May 20, 1958

I tried like hell to see Horace Stoneham at his stadium office this morning, but he was both out and about. I could have waited around three hours, but with more denials and whiskey being the only likely outcome, I went down to City Hall instead.

Mayor Christopher’s secretary was a middle-aged tart named Mrs. Bluebottom, and she was right out of library school. Even kept a sharp pencil lodged in her hair bun. Her first lie came in the first five seconds, when she said the Mayor was out to lunch, even though I could clearly see him through the crack of his open office door. Then she lied and said he was “back from lunch but in a meeting now,” when I could hear him yelling at a travel agent on the phone.

So I borrowed a pen and piece of paper and scribbled out a note for him:

Dear Mayor Christopher,

Rumor has it you’re involved with this Candlestick land “deal.” The recent Seals Stadium tragedies may be connected. Please call me when you can. Maybe I can help.

Milton “Snappy” Drake

I folded the note, scotch taped it shut, and handed it to Mrs. Bluebottom.

“Please give this to the Mayor when you see him, okay?”
“Sometimes he’s out the entire day after a meeting.”
“I don’t care if he’s sailing the Orient. Just give him the note when you see him.”
“He doesn’t have time to read every note.”
“Believe me, he’ll read this one.”
“I wouldn’t presume things, Mr…”
“Drake. And I’m not presuming anything. Except maybe that you got this job because you’re related to someone, and won’t lose it no matter how many visitors’ palms you slap with your nun’s ruler.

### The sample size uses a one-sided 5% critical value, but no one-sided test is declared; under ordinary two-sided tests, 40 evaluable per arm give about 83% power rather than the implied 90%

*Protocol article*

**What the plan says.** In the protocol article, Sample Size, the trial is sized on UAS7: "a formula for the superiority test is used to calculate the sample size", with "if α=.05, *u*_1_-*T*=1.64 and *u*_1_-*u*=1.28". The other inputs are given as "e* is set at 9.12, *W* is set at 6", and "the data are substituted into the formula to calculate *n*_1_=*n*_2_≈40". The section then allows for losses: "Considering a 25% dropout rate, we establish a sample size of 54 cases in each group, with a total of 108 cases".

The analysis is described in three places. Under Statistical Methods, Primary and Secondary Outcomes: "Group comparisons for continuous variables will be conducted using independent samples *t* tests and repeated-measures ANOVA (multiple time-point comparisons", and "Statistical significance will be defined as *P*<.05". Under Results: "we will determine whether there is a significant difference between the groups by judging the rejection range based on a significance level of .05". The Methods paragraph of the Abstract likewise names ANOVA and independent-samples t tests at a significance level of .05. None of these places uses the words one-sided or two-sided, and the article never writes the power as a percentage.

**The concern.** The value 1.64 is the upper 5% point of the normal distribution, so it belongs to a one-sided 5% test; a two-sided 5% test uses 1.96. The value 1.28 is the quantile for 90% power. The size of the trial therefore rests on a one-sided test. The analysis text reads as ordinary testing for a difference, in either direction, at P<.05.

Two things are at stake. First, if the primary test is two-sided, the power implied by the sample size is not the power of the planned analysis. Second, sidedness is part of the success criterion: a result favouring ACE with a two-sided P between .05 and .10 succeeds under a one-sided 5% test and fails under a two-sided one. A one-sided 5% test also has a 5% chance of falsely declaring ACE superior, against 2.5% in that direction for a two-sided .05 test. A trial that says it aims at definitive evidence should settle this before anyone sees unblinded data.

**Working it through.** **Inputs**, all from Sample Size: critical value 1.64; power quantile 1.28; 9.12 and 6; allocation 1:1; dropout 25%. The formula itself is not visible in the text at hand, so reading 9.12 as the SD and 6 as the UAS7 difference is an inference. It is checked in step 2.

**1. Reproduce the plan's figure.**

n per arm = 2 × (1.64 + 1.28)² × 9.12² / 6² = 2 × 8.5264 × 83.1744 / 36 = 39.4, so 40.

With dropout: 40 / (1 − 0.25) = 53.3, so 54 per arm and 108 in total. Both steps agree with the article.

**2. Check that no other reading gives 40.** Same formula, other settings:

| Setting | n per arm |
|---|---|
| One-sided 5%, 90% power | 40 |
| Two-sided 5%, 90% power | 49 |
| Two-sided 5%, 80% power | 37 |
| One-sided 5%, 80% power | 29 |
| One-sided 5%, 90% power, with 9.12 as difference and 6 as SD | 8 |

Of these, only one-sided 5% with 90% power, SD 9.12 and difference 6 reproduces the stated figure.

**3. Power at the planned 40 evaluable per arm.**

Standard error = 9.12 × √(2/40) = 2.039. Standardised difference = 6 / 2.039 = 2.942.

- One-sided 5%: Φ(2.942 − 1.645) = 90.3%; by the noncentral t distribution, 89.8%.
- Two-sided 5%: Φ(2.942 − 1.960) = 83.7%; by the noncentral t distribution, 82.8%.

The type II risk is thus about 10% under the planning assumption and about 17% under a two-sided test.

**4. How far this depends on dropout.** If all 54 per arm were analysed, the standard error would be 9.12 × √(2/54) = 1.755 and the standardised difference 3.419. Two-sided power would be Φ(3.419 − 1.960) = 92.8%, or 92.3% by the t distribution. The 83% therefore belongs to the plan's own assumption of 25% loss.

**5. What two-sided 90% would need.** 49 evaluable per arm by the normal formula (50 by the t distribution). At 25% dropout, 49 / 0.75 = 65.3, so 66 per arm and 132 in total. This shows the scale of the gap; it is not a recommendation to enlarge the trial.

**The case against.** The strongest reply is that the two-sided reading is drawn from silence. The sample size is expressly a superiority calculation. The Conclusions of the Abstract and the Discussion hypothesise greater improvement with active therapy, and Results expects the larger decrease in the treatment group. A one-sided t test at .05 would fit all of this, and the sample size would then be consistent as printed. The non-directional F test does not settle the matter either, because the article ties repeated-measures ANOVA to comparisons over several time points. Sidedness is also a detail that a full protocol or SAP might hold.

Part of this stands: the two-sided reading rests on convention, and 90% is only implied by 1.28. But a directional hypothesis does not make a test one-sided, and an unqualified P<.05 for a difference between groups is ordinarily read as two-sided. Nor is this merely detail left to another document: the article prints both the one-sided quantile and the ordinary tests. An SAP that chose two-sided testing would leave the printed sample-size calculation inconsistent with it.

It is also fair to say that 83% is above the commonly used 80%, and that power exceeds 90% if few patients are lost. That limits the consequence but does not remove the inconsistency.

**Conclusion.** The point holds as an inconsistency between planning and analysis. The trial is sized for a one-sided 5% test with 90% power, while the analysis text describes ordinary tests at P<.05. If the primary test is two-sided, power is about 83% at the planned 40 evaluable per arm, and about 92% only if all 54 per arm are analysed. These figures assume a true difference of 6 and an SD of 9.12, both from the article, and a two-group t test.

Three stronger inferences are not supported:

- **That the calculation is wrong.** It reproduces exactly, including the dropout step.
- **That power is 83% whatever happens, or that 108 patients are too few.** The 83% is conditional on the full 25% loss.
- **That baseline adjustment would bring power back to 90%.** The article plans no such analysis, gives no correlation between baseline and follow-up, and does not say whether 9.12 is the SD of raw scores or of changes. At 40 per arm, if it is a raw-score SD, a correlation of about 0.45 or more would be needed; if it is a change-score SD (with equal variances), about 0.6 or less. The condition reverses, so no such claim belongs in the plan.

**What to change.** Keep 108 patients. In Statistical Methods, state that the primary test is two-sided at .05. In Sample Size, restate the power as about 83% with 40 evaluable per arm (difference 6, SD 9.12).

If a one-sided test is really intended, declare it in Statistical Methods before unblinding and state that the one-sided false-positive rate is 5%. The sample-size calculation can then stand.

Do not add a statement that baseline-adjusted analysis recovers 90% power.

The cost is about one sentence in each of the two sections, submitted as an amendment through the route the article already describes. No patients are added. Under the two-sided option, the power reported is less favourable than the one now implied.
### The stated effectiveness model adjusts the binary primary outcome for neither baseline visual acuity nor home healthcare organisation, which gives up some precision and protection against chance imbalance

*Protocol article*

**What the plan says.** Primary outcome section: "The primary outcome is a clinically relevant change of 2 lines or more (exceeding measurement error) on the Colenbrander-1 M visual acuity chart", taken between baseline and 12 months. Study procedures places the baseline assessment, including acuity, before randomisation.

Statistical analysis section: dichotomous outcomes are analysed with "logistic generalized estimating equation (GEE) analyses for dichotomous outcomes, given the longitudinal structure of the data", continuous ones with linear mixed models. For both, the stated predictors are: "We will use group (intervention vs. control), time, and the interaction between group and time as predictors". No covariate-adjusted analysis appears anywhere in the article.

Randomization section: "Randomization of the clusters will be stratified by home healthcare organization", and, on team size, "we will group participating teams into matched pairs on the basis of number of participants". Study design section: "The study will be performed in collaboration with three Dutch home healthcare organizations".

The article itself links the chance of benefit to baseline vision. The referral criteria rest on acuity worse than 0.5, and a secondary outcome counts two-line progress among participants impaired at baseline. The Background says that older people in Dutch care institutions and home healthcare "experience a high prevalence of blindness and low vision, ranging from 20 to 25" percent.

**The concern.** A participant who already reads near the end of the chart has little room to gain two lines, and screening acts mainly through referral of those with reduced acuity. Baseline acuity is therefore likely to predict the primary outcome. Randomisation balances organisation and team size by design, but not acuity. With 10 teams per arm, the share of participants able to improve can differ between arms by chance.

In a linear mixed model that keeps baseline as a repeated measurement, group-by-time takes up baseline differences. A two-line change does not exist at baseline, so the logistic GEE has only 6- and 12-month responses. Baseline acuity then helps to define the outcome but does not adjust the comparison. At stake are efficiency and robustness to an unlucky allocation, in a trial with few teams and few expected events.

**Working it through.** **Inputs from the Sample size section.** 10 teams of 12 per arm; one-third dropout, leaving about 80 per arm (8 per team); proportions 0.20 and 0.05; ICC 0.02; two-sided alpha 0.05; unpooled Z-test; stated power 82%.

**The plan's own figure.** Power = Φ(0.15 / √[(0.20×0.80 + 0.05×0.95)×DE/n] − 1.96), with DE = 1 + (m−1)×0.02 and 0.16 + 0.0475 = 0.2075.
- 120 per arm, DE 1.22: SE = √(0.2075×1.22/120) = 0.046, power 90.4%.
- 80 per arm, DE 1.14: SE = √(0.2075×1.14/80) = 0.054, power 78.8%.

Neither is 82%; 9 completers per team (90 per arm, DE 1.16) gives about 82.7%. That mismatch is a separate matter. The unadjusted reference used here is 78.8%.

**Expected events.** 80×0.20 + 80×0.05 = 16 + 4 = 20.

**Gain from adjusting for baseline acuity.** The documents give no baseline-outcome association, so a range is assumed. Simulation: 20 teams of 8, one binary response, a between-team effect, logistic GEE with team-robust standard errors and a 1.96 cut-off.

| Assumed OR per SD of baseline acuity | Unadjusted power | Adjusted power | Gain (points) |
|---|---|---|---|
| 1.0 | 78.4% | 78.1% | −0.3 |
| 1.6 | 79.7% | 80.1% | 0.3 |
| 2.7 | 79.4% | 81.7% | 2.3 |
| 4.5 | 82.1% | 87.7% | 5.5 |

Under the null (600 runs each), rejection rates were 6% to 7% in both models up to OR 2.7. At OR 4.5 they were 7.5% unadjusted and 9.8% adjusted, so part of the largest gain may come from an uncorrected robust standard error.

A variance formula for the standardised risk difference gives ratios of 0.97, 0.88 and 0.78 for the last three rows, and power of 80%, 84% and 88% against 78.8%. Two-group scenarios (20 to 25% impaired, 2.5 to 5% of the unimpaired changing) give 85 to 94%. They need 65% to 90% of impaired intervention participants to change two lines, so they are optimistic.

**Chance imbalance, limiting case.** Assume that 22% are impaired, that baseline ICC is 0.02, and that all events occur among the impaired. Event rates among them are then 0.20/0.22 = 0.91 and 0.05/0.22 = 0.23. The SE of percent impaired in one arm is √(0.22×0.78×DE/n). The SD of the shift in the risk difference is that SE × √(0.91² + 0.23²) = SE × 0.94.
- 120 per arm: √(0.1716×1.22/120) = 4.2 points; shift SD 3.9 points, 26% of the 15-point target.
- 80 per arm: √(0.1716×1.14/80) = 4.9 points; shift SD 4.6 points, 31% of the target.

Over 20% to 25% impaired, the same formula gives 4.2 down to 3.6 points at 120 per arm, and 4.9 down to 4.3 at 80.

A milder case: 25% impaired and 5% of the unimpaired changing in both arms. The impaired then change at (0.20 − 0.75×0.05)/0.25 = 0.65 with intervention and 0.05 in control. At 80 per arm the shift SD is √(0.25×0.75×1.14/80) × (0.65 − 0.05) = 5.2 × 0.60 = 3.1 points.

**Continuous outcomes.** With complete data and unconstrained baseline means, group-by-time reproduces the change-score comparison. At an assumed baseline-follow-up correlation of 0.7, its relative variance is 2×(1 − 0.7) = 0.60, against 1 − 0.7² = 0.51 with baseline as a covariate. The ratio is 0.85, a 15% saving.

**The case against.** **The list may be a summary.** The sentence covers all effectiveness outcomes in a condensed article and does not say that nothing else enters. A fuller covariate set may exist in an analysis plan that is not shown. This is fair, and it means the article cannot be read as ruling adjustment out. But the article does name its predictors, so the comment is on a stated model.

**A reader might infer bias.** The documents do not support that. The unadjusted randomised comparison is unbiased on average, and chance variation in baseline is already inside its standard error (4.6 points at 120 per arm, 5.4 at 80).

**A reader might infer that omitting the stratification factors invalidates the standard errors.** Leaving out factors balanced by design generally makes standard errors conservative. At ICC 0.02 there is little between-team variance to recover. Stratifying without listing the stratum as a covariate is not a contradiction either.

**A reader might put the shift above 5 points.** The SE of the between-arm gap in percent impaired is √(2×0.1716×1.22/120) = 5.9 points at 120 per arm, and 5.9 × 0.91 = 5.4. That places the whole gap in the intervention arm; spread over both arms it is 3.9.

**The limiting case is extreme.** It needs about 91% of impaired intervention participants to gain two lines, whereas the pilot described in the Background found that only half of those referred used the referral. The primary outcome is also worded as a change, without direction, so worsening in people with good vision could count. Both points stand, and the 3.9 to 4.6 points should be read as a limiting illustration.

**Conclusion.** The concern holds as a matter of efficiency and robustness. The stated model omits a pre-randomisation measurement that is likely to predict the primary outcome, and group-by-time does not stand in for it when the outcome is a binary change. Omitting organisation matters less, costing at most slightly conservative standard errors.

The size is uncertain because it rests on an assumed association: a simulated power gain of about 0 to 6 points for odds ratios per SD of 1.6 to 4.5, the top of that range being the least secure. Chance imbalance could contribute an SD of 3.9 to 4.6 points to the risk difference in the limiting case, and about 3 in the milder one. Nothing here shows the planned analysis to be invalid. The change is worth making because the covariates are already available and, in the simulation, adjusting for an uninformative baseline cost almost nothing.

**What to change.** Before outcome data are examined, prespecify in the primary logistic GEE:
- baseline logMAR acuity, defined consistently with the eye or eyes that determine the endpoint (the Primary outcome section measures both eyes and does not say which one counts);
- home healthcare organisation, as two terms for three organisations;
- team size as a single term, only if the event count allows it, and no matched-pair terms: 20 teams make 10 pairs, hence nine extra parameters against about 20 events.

Her nose crinkled. “I’ll do the best I can, sir.”
“I look forward to seeing what that is.”

* * *

I took a long walk home to flush out my annoyance. Buses, autos, streetcars and cable cars jockeyed for space with workers flooding out of their offices. The weather was cooling down quick, the city braced for another dinnertime fog cloud. I found myself walking up steep Webster to Broadway. The slow climb put my lungs and heart through the ringer, but it felt good.

Broadway was noisy, and I ducked into a quiet alley behind some apartments. Paused to crouch and tie one of my shoelaces.

Heard heavy footsteps a few yards back. I peered over my shoulder. No one was there. Stood back up and kept walking.

Footsteps again. practically pounding the pavement. I whipped around again. Still no one there. A couple of fog fingers were reaching into the far end of the alley.


No answer. No sounds. I picked up my pace, rejoined the traffic on Buchanan and started heading back. Hopped a bus stopped at the first corner and repeatedly glanced at the mysterious alley until we rolled away and it disappeared in the fog.

Not surprisingly, the Mayor never called later. I dialed Chumpo for the Giants score (they lost in Cincy, damn it), poured myself a stiff gin and tonic, and knocked off early by listening to every creak–even when there weren’t any.


S.F. 000 020 020 – 4 10 1
CIN 101 024 00x – 8 13 1
W-Lawrence L-Gomez SV-Jeffcoat HR: Lynch GWRBI-Crowe